The quartet’s performance was really fine, with a lot of heart and soul put into it. That is not easy to do with only a week or less to learn to the music and prepare for two performances. The musicians are volunteers so you know they play for the love, not the money (much like iOS musicians),

I think the musicians may have been a bit inspired by working with their guest of honor…who came on stage during the 3rd string quartet, waved at the crowd and then joined the 4 string players on the gorgeous Steinway big momma Grand Piano that dominated center stage.

Glorieta Pass — Emerson conducting his on orchestral work.

With the Steinway lid down in the closed position, Mr Emerson took up a position centre stage and faced the orchestra, (which revealed the sequined backside of his black evening jacket). With baton in hand he proceeded to conduct his work, Glorieta Pass. This was another piece that was familiar to my ears; the song Glorietta from Keith’s The Christmas Album and this orchestral work were based on work done for a soundtrack for a movie that was never made. I am glad it was not a throw away, it’s a beautiful, very moving piece (yes the spellings for Glorieta are different on album and in that evening’s programme).

Piano Concerto No 1 — Emerson
Piano: Jeffrey Biegel

Jeffery Biegel is one of the preeminent pianists in the world today. With Emerson watching and listening in the wings, Jeffrey and the orchestra dove right into Emerson’s Piano Concerto No 1 — a piece that I fell in love with, way back when. This is from the ELP album Works Vol 1, recorded with a full orchestra but ELP performed it live that way only a few times — but you can hear on the ELP album — Works Live. This was a dream come true, and Mr. Beigel performance was magnificent.

— Intermission —

Pictures at an Exhibition — Orchestra

Keith ran out just before the maestro was ready to begin and shouted to the audience, with a bit of cockney, “We’re gonna give ya some Pictures at an Exhibition” a joke reference that most of the full house of 700 would understand, not so much for anyone else.

Improvisations on Copland’s Fanfare for the Common Man, and jam session with Keith Emerson.

The stage setup included a drum kit a dedicated bass player and featured several solos from various orchestra members. And not to be missed was the fact that yes indeed, a synthesizer made an appearance; some type of Korg keyboard sat atop the Steinway when it was rolled back on stage following “Pictures.” It produced the typical brassy synth lead sound for Fanfare that we have come to expect. It did sound really good too.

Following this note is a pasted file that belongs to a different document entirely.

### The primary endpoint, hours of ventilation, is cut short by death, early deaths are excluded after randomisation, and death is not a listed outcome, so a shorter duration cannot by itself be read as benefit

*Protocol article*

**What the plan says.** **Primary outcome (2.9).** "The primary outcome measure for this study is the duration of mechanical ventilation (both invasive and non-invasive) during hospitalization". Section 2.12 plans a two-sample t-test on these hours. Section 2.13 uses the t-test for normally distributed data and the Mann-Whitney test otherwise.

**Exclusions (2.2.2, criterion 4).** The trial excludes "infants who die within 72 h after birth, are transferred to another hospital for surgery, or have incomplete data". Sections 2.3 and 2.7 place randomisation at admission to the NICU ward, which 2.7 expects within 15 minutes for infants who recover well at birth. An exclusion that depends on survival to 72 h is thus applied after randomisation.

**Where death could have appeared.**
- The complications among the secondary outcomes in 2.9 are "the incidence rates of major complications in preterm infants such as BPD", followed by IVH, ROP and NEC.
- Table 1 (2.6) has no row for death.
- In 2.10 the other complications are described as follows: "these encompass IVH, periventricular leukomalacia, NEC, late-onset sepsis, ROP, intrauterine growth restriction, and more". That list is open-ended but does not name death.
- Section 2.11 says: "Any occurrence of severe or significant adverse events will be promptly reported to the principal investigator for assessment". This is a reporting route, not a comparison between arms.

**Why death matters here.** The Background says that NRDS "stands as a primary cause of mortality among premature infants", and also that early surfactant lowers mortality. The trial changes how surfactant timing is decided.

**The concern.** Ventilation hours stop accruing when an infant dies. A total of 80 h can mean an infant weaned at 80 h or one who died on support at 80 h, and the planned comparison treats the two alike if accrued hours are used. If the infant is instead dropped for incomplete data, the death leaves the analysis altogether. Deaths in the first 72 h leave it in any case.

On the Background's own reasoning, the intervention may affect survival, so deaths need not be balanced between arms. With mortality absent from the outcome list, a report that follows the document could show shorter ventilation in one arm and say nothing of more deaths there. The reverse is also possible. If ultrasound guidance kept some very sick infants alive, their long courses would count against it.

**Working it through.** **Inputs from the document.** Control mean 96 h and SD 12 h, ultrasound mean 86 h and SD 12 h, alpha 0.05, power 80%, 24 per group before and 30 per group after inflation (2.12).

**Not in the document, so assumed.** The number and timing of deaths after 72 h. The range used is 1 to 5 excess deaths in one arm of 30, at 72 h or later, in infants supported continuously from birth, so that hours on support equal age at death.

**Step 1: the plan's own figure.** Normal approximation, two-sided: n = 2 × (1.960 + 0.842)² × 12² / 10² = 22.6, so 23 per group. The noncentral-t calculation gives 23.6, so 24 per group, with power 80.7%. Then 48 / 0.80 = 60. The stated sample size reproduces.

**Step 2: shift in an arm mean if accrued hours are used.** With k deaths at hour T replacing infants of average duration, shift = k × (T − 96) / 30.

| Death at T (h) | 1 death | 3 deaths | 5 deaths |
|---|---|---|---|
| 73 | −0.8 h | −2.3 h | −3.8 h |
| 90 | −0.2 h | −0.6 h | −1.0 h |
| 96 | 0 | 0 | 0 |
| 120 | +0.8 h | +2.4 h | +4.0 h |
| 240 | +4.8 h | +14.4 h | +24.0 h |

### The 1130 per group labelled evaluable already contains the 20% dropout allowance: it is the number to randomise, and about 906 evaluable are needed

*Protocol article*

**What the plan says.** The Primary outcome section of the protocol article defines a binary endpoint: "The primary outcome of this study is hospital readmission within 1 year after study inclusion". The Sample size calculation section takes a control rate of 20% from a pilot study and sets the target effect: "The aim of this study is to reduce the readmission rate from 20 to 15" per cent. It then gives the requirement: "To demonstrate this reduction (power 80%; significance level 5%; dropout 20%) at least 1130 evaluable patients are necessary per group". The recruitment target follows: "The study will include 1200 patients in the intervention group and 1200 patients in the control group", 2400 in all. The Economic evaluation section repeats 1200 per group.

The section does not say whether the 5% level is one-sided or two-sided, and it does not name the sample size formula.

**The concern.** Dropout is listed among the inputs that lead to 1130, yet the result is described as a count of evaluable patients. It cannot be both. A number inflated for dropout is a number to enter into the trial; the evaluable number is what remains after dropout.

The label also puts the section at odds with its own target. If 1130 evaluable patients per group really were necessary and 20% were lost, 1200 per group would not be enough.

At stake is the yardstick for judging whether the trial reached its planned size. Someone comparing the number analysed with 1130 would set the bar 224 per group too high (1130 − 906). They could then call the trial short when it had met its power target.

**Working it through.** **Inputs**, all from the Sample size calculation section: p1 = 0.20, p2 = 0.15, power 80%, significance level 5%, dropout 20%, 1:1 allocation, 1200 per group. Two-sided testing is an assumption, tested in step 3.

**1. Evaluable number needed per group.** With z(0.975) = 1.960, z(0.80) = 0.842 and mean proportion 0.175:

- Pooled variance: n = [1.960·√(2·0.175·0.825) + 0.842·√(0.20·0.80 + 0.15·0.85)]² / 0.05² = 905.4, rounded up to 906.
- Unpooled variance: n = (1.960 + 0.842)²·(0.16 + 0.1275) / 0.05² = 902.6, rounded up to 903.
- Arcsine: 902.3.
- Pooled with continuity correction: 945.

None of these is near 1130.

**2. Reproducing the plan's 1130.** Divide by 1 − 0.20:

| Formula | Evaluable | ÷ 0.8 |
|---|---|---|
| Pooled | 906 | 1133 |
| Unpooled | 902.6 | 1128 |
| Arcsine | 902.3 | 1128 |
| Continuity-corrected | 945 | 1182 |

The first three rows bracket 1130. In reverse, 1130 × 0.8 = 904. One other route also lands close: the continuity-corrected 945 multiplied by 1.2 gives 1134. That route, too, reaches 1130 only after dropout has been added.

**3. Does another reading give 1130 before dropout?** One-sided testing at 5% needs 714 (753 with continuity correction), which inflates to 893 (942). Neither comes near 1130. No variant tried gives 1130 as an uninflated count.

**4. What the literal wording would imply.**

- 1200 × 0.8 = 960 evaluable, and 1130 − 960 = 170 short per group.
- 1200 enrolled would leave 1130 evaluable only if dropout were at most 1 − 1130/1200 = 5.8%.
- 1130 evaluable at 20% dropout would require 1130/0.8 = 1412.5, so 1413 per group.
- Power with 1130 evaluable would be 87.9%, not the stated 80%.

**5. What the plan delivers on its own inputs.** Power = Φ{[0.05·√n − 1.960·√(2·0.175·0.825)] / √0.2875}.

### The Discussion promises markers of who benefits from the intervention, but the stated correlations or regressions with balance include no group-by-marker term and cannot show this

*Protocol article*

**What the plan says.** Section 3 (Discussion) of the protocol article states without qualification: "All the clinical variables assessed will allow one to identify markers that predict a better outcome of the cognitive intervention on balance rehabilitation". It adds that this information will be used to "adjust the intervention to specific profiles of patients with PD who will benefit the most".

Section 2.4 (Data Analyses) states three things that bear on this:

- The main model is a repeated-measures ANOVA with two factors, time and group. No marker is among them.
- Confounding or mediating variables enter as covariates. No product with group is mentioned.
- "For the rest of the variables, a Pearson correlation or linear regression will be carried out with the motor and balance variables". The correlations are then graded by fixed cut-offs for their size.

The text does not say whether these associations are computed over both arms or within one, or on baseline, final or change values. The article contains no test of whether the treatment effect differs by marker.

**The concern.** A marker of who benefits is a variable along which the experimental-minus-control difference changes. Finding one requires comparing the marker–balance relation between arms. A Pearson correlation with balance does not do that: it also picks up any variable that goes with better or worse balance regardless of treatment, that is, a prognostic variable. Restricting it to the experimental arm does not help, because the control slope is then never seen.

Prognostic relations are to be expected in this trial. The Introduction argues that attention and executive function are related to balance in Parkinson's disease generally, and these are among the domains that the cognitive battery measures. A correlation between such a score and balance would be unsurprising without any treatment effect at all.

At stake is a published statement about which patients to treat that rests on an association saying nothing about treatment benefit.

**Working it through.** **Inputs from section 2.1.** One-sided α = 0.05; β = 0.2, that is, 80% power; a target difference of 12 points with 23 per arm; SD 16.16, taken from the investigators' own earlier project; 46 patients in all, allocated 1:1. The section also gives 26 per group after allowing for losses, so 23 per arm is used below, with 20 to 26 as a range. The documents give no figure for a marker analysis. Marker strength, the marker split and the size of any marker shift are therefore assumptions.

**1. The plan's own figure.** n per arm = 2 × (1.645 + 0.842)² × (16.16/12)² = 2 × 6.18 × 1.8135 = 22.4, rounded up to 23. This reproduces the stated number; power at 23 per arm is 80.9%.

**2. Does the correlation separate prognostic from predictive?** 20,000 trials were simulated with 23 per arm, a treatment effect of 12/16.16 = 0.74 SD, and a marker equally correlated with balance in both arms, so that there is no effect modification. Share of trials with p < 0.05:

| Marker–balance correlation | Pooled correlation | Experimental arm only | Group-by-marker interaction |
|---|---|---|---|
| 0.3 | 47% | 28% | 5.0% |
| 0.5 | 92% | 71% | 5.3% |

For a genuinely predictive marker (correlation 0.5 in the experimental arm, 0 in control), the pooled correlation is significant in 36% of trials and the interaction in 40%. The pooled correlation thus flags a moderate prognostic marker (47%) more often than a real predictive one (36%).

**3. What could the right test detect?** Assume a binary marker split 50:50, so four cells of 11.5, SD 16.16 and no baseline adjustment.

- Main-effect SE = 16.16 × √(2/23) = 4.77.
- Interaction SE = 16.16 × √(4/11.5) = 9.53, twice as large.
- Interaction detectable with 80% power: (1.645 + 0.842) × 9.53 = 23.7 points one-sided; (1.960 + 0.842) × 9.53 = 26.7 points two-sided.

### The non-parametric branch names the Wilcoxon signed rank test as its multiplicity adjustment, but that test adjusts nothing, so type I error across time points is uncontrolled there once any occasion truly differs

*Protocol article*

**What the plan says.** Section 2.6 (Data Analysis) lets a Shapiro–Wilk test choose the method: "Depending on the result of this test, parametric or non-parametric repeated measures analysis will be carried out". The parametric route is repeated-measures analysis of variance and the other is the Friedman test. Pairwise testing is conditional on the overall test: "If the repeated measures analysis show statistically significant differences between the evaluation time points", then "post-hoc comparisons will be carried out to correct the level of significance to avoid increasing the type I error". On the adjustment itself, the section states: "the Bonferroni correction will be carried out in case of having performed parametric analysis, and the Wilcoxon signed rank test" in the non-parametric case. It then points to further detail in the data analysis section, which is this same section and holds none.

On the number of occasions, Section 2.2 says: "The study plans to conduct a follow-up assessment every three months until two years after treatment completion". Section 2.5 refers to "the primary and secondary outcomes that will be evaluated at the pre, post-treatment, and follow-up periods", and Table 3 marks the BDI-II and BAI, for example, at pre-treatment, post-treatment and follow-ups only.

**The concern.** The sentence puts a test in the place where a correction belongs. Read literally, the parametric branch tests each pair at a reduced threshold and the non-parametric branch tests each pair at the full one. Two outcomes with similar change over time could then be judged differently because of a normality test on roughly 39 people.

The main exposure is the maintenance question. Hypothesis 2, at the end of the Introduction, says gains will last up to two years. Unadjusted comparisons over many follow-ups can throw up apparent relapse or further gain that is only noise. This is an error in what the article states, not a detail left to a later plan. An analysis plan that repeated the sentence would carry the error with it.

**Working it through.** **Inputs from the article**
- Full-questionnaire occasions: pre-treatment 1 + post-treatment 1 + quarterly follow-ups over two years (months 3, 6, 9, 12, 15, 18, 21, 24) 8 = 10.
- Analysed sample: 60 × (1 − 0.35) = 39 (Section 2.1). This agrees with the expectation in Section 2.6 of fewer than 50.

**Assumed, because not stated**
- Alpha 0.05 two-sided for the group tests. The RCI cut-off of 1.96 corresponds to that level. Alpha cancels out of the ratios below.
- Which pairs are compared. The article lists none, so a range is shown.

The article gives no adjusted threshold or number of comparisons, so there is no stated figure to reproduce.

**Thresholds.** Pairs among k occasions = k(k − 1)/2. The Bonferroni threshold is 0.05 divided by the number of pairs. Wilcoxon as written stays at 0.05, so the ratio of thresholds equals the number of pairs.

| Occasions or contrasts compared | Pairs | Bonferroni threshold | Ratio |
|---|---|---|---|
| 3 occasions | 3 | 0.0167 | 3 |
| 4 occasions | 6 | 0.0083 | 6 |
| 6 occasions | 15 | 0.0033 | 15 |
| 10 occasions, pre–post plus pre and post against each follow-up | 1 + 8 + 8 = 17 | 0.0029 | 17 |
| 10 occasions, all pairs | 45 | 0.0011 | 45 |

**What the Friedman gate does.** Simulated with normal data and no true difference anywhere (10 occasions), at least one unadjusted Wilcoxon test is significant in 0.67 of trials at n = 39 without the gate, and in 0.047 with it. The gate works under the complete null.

Piano Solos — Keith Emerson.

Keith at the piano with the orchestra and audience all around watching him perform. The selection included a most beautiful solo piece from the ELP album Black Moon called Close to Home. And then another item from my ultimate wish list; Keith Emerson played Tarkus – solo piano – live right in front of me. Oh my. In a night of gifts, and birthday celebrations, this was, for me, the most special of all.

These two night’s were also billed as a celebration of Mr. Emerson’s 70th birthday (which is coming up November 2, I believe), and so with that, twice we sang a birthday song (once during the show and then again at the after show where Keith signed autographs, etc. It was really fun).

Another highlight was when Mr. Emerson received an honorary plaque and something, maybe keys to the city? From the mayor or Rockville Center, NY — which took the guest of honor by surprise.

It was an evening filled with humor, excellent music, and fond memories. My main takeaway was the inspiration I gained and my memory is filled with the overall warmth of the event — from the other fans like Scott, and Randy that I chatted with — to the general peaceful/artistic vibe that permitted the theatre.

This was unique, special and truly one of the greatest events that I have ever experienced. And to think, if it was not for the much dreaded business travel that I endure, I would not have made this event. Austin, TX to Long Island, NY is a very long distance.

I’ve got a new song and video up — for Halloween. Check the video page (link at top of page).

Performance of Emerson’s Piano Concerto no 1 from 11Oct14

Be seeing you,
— Bourne 24OCT14

Another challenge: iSymphonic Orchestra








Another challenge: iSymphonic Orchestra app…why is it a challenge? Well if you glance down at the last few posts in this blog you shall see that I have a lot of new technology and tools for the making of music. I have a lot to learn in different areas of music tech, and I just added to that by acquiring this app.

This could be the beginnings of my dream app. It’s still early in the life of iOS music and things advance rapidly, so I have a lot of hope now.

So to begin, let me state that the sounds are superior to the other available iPad strings and orchestra apps. This is no Soundfont player, there’s a different technology under the hood, and the difference is quite remarkable. I can’t recreate what it sounds like to me on my monitors when the wav file is processed in iMovie and then uploaded to YouTube — I really have no idea how much fidelity we lose doing that, but it’s significant, I’m sure.

I have created some short demo segments of the various instrument presets and some include cool EFX. I’m uploading the wave files to Soundcloud. I’ll post links here — (see bottom of this post for the links) but as I write this I want to get more example files posted. This will be higher quality, and I hope that one may be better able to judge the sounds via Soundcloud.

Getting started: